E – EBSCO databases.  I’m thankful for these AMAZING databases (like Academic Search Premier, found in the Resource Gateway drop-down list) that search multiple places all at once, saving me so much time!  I’m thankful that they have all the cool options that they do, but I’m especially grateful that they create citations for me so I don’t have to worry about APA/MLA style reference pages anymore!


T – Technology.  I love that I can stay in touch with my friends and family no matter where I am.  I also love that IU has such strong tech support and I can take my laptop to the Support Center in the IC and get things fixed asap.  They have the Geek Squad beat, for sure!

H – Holiday-themed candles.  Nothing gets you in the spirit more than a pumpkin-pie-scented room!

A – Access to SO much with the click of a button!  I am thankful that I don’t have to worry about coming to the library and sorting through card catalogs like people used to have to do.  The online catalog and all the online resources are amazing, and they definitely come in handy for those of us who tend to procrastinate!

N – New and old movies that I can check out for free in the Media & Reserve Services room.  I love that they have video games, language-learning cds, and seasons of tv too.  I can keep them for an entire week, so I don’t have to make blockbuster runs over the holiday … score!

K –  I’m thankful for this super helpful website, and it still amazes me that so many people don’t know about it!  It’s a place where you can search for all sorts of technology and IU related help info.  I always use it when I have questions about printing or software.

S – Sweet professors who give extensions on assignments until AFTER break.  You know you appreciate the extra time !  So take advantage of these away-from-the-library resources and have fun, productive breaks!


A feast is worth a thousand words

Pumpkin pie and whipped cream dreams from

Thanksgiving…it’s just a few weeks away and I can already  smell the pumpkin pie. Whether you’re looking forward to a traditional turkey dinner, or this is the first time you’re experiencing our American tradition of eating too much and being thankful for it, we have some appetizing books to get you ready for the big day! Forget all those deadlines looming just around the corner and take a few minutes to remember all you have to be thankful for…family, friends, the Internet and food!

These titles can all be found in the IC Undergraduate Collection on the 2nd and 3rd floors of the Wells Library West Tower. If they’re not on the shelf, try finding them in the special features display across from the IC Reference Desk…this month, it’s all about the food! Last, but not least, find all these books and more on our great list of cookbooks and foodie reading on Worldcat.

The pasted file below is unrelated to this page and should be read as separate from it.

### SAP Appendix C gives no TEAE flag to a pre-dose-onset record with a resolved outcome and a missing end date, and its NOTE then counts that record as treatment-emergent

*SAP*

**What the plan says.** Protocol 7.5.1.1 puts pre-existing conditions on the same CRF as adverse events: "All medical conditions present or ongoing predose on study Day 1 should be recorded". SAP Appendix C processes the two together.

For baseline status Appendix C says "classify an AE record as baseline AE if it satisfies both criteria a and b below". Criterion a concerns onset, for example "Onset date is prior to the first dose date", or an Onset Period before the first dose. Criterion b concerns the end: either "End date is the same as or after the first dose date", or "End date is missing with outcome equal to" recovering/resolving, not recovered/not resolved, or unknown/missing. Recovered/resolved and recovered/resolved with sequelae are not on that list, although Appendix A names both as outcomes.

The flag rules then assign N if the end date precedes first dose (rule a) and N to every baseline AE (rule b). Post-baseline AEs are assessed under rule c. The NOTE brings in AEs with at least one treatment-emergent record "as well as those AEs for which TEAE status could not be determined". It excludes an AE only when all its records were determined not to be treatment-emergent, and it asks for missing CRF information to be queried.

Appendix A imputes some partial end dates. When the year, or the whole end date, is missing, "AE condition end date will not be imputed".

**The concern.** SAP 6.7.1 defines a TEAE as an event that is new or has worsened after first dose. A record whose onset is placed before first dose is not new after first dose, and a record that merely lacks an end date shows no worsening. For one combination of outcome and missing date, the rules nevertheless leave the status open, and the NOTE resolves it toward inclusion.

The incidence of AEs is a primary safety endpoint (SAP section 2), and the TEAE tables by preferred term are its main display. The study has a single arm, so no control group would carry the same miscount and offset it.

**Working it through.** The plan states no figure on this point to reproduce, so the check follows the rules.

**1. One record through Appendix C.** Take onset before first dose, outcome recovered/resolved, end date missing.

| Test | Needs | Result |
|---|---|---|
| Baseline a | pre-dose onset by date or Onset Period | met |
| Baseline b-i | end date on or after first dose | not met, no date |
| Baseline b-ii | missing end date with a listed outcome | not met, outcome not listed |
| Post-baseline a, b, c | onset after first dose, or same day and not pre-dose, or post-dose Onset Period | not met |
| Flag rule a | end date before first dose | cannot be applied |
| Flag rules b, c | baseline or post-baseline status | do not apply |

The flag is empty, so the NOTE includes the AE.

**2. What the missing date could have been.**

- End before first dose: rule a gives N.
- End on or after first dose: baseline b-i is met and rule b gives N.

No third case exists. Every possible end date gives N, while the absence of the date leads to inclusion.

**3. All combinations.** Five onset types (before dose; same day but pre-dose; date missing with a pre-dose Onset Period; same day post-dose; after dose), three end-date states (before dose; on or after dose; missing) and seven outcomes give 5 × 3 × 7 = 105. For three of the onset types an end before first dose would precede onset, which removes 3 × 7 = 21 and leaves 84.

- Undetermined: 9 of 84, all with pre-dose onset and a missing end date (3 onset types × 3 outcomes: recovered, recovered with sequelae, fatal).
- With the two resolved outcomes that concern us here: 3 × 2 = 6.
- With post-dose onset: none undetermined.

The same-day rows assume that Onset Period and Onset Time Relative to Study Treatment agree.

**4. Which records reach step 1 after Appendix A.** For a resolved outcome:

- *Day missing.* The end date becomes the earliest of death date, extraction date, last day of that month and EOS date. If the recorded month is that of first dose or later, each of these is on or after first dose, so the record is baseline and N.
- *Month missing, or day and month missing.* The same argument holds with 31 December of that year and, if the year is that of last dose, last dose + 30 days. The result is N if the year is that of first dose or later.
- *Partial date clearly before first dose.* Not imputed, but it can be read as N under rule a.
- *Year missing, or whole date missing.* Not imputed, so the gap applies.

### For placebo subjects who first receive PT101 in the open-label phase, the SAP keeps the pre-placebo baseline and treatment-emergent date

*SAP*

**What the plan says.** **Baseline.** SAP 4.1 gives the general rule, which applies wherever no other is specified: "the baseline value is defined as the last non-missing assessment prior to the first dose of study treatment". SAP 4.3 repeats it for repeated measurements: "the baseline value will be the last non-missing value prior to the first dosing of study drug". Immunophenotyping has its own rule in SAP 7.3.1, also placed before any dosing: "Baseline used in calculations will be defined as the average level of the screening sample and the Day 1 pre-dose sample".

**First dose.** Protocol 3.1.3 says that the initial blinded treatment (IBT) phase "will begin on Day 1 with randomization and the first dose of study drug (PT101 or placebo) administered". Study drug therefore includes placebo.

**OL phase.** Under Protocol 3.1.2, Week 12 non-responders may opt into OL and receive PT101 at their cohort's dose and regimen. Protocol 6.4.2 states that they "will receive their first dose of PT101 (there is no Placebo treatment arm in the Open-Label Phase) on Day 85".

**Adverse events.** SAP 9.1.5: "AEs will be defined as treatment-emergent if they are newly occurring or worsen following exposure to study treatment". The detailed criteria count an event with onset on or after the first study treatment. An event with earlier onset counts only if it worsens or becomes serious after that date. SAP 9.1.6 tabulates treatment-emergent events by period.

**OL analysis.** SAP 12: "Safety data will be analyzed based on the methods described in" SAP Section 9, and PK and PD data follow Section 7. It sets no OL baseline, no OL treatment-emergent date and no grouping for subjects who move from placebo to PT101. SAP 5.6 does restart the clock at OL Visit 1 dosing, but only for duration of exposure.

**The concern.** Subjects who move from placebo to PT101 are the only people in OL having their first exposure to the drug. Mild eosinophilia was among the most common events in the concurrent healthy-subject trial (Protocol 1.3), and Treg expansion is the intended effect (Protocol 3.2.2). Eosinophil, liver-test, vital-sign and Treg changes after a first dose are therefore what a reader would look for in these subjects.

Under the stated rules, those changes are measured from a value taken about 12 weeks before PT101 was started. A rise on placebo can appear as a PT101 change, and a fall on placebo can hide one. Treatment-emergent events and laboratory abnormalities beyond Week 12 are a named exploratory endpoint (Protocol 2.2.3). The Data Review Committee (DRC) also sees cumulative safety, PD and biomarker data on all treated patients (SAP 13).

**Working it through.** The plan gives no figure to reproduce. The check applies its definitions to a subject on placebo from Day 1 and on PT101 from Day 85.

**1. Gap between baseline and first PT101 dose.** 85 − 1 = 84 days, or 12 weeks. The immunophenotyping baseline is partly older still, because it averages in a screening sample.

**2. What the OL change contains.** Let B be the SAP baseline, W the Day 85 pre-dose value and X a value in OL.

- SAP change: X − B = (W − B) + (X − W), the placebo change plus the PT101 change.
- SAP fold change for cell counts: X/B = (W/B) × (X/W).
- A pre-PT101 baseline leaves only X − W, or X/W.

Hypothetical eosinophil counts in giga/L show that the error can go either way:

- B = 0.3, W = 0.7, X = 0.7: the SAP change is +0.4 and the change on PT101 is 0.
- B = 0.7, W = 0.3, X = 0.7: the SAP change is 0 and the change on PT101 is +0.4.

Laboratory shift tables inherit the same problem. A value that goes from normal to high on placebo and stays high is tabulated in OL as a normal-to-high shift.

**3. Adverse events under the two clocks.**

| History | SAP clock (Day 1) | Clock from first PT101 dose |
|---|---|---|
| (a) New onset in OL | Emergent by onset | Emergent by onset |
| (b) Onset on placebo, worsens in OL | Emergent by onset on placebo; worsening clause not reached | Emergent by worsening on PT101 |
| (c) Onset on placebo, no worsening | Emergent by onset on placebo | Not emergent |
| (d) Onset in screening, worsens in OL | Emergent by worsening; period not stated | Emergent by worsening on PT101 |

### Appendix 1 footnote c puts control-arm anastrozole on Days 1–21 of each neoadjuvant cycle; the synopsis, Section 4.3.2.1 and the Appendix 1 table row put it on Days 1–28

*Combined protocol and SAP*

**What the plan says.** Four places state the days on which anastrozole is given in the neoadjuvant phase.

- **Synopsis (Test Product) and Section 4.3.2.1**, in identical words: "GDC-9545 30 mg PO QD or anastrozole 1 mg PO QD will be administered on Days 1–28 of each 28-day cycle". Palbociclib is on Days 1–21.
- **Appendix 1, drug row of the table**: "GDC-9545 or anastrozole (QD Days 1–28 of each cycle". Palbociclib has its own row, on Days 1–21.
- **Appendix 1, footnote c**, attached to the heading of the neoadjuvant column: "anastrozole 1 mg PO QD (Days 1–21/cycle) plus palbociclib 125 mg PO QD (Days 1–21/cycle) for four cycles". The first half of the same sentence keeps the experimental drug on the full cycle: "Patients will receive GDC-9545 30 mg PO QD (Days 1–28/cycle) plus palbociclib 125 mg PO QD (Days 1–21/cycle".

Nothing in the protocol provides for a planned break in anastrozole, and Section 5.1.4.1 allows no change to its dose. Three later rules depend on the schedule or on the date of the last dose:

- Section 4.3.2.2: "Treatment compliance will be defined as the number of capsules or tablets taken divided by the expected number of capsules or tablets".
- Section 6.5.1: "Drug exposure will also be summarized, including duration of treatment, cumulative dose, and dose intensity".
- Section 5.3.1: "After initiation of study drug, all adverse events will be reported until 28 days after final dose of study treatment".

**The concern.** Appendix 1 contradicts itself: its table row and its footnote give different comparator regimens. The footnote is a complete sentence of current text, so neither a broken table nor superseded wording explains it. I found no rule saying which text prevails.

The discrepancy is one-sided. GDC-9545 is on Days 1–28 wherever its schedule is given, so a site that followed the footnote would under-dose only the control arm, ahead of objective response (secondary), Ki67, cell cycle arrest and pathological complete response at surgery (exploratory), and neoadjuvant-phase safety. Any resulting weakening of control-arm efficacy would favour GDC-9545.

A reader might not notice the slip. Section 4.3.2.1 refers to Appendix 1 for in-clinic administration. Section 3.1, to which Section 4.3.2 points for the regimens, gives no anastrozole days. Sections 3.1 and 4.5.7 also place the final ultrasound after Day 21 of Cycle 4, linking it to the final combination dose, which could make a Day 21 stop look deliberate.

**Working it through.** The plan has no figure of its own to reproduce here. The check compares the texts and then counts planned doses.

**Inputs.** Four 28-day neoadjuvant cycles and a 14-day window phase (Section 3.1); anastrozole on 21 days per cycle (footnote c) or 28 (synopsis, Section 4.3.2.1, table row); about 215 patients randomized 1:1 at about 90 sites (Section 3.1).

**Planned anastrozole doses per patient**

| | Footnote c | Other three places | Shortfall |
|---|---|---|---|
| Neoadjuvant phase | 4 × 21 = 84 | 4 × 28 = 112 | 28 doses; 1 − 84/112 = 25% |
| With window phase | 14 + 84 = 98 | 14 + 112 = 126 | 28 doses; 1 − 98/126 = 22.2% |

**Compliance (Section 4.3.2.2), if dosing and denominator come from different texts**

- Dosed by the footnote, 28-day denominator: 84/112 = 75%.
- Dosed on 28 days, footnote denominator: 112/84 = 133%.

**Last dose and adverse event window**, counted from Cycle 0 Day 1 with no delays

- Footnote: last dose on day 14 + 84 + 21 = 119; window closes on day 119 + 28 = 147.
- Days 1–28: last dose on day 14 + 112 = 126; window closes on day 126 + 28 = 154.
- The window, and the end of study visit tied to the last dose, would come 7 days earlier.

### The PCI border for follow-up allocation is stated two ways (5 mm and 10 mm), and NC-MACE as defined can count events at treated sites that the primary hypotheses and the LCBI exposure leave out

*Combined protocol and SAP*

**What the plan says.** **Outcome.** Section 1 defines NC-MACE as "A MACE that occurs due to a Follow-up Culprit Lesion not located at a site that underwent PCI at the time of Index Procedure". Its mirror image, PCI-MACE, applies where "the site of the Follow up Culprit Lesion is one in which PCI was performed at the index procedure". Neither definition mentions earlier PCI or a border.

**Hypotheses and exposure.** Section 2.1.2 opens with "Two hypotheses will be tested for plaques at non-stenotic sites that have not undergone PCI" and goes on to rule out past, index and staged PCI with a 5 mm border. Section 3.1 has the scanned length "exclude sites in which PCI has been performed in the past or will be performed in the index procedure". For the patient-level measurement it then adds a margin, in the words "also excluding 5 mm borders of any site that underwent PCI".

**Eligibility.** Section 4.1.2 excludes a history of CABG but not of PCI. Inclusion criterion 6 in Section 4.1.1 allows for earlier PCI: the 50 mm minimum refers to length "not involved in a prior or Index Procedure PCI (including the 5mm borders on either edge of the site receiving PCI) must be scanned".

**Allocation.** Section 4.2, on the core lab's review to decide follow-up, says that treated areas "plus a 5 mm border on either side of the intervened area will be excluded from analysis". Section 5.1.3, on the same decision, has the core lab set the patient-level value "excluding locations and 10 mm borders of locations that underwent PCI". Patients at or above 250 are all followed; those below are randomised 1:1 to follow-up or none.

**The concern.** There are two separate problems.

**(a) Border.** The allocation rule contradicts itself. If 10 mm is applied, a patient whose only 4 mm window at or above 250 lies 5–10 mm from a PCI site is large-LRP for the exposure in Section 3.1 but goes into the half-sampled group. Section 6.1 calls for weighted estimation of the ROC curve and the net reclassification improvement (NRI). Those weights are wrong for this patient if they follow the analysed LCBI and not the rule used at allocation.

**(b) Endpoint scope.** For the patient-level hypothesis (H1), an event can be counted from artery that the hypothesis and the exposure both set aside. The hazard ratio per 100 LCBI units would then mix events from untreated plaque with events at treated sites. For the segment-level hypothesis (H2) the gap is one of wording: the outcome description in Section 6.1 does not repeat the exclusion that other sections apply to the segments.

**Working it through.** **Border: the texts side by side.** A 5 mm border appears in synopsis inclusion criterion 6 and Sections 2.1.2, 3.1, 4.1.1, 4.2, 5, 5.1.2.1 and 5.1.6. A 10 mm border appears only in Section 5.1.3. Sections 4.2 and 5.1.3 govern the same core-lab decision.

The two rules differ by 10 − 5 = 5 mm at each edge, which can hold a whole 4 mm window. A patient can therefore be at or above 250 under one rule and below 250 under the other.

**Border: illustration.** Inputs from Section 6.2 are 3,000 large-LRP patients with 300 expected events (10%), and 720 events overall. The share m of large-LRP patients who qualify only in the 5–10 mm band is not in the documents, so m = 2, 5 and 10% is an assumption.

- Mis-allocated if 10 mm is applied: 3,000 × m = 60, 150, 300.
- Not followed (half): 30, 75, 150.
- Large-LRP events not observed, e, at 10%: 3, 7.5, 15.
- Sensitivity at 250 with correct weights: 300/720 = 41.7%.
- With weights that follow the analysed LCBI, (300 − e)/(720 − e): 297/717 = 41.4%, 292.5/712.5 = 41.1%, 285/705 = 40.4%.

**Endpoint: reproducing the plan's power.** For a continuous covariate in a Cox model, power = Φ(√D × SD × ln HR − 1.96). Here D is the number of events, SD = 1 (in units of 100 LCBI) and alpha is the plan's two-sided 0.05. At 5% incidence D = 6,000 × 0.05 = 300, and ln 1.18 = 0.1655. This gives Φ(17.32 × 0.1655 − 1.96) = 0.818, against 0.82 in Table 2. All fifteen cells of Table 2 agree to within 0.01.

An Edible History of Humanity (GT 2850 .S73 2009): The bestselling author of “A History of the World in 6 Glasses” brilliantly charts how foods have transformed human culture through the ages. (WorldCat review)

Food Matters (RA 784 .B55 2009): From the award-winning guru of culinary simplicity and author of the bestselling “How to Cook Everything” and “How to Cook Everything Vegetarian” comes a plan for responsible eating that’s as good for the planet as it is for the waistline. (WorldCat review)

In Defense of Food (RA 784 .P643 2008): “Eat food. Not too much. Mostly plants.” These simple words go to the heart of food journalist Pollan’s thesis. Humans used to know how to eat well, he argues, but the balanced dietary lessons that were once passed down through generations have been confused and distorted by food industry… (WorldCat review)

Righteous Porkchop (TC 930.2 .N56): Part memoir, part expose, “Righteous Porkchop” offers a searing account of the factory farm industry–and the effects the techniques have on health and well-being–by an engaging crusader who finds love and purpose along the way. (WorldCat review)

Food: the History of Taste (TX 353 .F668 2007): Traces the history of food from the hunters and gatherers to the modern consumer age and a new landscape for gastronomy.

From Hardtack to Home fries (TX 360 .U6 H33 2002): As any cook knows, every meal, and every diet, has a story — whether it relates to presidents and first ladies or to the poorest of urban immigrants. From Hardtack to Home Fries brings together the best and most inspiring of those stories, from the 1840s to the present, focusing on a remarkable assembly of little-known or forgotten Americans who determined what our country ate during some of its most trying periods… (WorldCat review)

Cooking Green (TX653 .H49 2009): The foods we eat and the ways we buy, store and prepare them are significant contributors to global warming. This information-packed volume, from cookbook author and founder Heyhoe, provides detailed guidance for those looking to make their cooking and eating habits earth-friendlier. (Publishers Weekly)

American History Cookbook (TX 715 .Z36): This book uses historical commentary and recipes to trace the history of American cooking from the first European contact with Native Americans to the 1970s.  (Abstract)

The New Taste of Chocolate (TX 767 .C5 P74 2001): Presilla, a marketing consultant for a Latin American chocolate producer, explains the history, science and production of what many consider the world’s most delectable snack.  (Publishers Weekly)